20 Minutes of Intensive Exercise Improves Memory Function

20 Minutes of Intensive Exercise Improves Memory Function

Intensive exercise for short period has been associated with health benefits in earlier research projects as well but a new research conducted in Canada suggests memory function improvement with interval training. The research paper published in the Journal of Cognitive Neuroscience claims about boost in memory function with 20 minutes of interval training.

The research was led by Jennifer Heisz, an assistant professor in the Department of Kinesiology at McMaster University.

The study team recruited 95 young individuals for the project. Study subjects underwent 20-minutes daily sessions of interval training for six weeks. Researchers noticed significant improvement in performance of study subjects in a so-called high-interference memory task. Study subjects were divided in three groups. First group underwent physical training and cognitive training. Second group underwent only physical training. The third group was not offered any training.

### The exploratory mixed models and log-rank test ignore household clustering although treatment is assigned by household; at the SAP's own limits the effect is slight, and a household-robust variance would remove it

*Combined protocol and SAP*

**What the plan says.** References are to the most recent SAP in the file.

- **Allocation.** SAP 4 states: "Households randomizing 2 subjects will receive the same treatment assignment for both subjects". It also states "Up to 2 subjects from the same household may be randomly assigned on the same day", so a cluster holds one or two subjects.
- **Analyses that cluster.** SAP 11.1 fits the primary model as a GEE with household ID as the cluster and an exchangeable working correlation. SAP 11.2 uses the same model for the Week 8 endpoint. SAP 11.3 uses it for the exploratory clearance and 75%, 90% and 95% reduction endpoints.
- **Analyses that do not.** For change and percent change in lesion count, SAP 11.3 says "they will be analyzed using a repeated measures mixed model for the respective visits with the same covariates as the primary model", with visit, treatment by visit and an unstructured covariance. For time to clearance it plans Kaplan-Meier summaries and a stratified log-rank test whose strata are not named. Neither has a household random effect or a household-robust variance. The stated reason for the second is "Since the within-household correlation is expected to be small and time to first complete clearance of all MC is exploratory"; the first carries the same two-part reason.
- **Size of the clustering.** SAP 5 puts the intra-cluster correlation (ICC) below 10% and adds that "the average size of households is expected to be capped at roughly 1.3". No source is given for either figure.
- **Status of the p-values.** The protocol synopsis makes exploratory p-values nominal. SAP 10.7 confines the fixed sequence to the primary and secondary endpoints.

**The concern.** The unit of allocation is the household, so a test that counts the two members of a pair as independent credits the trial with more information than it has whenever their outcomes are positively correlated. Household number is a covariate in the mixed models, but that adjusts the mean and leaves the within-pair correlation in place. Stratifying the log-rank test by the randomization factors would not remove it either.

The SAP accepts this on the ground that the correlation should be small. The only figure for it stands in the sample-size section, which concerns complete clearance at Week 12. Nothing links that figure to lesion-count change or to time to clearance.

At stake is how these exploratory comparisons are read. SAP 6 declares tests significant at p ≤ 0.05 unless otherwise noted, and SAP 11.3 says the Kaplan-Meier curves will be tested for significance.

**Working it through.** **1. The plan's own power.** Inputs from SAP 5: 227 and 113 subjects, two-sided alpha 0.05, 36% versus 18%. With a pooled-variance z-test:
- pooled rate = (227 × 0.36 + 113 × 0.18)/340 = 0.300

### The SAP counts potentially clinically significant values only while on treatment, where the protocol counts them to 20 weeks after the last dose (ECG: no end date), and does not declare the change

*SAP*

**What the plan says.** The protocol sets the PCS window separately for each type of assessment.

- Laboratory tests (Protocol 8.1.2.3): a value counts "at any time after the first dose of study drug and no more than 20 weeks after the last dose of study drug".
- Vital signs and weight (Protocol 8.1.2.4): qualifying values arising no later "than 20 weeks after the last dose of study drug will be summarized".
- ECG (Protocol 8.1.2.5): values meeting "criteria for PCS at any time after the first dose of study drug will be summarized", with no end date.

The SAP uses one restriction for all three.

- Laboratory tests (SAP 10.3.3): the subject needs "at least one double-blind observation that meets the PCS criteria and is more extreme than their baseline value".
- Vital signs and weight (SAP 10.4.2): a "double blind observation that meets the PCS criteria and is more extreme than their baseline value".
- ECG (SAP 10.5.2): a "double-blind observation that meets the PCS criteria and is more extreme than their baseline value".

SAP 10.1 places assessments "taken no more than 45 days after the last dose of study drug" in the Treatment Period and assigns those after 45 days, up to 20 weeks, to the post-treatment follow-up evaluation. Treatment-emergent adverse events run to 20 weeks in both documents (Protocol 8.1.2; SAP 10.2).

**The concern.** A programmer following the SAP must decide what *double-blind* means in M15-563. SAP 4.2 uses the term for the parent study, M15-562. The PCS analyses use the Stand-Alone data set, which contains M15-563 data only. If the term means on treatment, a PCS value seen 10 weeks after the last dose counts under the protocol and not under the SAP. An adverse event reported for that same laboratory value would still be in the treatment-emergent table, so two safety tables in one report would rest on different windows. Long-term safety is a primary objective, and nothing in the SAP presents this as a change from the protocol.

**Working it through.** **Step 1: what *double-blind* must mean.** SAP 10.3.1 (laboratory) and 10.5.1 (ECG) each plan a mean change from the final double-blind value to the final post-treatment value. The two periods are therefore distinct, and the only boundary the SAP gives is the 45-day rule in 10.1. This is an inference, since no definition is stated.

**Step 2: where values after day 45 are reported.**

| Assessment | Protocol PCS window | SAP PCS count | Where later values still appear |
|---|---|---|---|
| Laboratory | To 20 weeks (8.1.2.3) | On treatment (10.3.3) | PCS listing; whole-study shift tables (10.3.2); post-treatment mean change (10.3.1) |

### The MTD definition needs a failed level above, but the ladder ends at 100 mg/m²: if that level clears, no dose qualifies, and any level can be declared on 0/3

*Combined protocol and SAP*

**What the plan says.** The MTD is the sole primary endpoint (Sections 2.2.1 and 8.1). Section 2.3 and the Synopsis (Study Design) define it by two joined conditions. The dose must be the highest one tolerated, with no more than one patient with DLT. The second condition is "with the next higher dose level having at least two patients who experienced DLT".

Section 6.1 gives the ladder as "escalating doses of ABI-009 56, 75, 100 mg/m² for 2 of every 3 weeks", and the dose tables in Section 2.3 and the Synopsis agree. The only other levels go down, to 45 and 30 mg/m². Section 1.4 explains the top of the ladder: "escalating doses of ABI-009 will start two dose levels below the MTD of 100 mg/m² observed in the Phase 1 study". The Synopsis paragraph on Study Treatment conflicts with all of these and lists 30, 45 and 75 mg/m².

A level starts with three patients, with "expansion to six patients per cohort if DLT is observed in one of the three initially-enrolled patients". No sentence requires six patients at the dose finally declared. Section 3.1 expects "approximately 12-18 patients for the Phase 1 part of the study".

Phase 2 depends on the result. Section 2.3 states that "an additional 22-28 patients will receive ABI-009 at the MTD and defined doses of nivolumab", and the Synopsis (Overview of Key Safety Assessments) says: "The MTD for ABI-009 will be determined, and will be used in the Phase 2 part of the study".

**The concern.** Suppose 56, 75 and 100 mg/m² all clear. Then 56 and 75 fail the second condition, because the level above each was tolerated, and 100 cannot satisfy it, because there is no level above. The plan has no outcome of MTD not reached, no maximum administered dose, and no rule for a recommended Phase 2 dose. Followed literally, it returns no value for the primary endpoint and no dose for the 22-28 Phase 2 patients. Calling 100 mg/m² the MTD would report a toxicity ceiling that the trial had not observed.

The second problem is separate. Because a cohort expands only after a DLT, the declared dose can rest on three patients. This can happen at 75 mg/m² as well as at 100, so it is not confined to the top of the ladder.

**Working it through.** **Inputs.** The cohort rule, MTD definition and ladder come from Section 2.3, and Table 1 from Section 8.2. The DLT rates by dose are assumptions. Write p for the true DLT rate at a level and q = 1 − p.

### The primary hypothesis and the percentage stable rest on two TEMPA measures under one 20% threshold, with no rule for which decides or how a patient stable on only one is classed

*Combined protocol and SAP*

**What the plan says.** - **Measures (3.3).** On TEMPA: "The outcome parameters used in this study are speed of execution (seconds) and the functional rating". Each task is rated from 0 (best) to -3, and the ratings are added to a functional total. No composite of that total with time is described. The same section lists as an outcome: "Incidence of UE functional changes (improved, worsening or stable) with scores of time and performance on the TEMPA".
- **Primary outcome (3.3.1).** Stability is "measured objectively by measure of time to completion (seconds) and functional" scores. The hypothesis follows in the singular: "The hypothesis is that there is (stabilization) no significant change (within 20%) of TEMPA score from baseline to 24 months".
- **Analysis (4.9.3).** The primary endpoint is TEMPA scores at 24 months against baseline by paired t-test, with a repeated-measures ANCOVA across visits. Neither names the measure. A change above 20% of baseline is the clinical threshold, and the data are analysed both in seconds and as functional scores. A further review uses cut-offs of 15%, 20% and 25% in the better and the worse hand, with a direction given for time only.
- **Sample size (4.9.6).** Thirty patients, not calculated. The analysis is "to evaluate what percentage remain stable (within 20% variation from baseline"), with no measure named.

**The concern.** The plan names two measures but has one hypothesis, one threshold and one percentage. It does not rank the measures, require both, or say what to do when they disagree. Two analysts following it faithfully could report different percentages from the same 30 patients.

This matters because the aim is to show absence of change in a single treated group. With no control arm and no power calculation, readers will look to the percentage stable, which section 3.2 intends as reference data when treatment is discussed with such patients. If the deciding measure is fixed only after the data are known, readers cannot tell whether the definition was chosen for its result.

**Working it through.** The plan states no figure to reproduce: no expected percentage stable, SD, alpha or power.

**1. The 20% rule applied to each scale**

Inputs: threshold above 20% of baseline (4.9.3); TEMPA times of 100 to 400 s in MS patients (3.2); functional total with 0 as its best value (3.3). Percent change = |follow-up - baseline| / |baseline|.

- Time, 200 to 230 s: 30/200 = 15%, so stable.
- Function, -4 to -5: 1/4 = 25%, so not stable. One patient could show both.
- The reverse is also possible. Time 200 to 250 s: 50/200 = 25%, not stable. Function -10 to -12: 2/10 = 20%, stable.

The team also measured their levels of a protein called brain-derived neurotrophic factor (BDNF), as well as insulin-like growth factor-1, both before and after the interventions. BDNF promotes the survival, growth, and maintenance of neurons.

Study team noticed higher level of BDNF among individuals who underwent interval training compared to the control group. Their performance was also better in high-interference memory task.

The research paper informed, “The interference memory theory refers to the way in which information that we already know and have memorized may interfere with our ability to learn new material. Good interference memory means that old knowledge works seamlessly with new information, enabling us, for example, to distinguish a new car from our old one, even if they are the same brand and model.”

The research team further informed, "Taken together, the results suggest that the potential for synergistic effects of combining exercise and cognitive training may depend on individual differences in the availability of neurotrophic factors induced by exercise."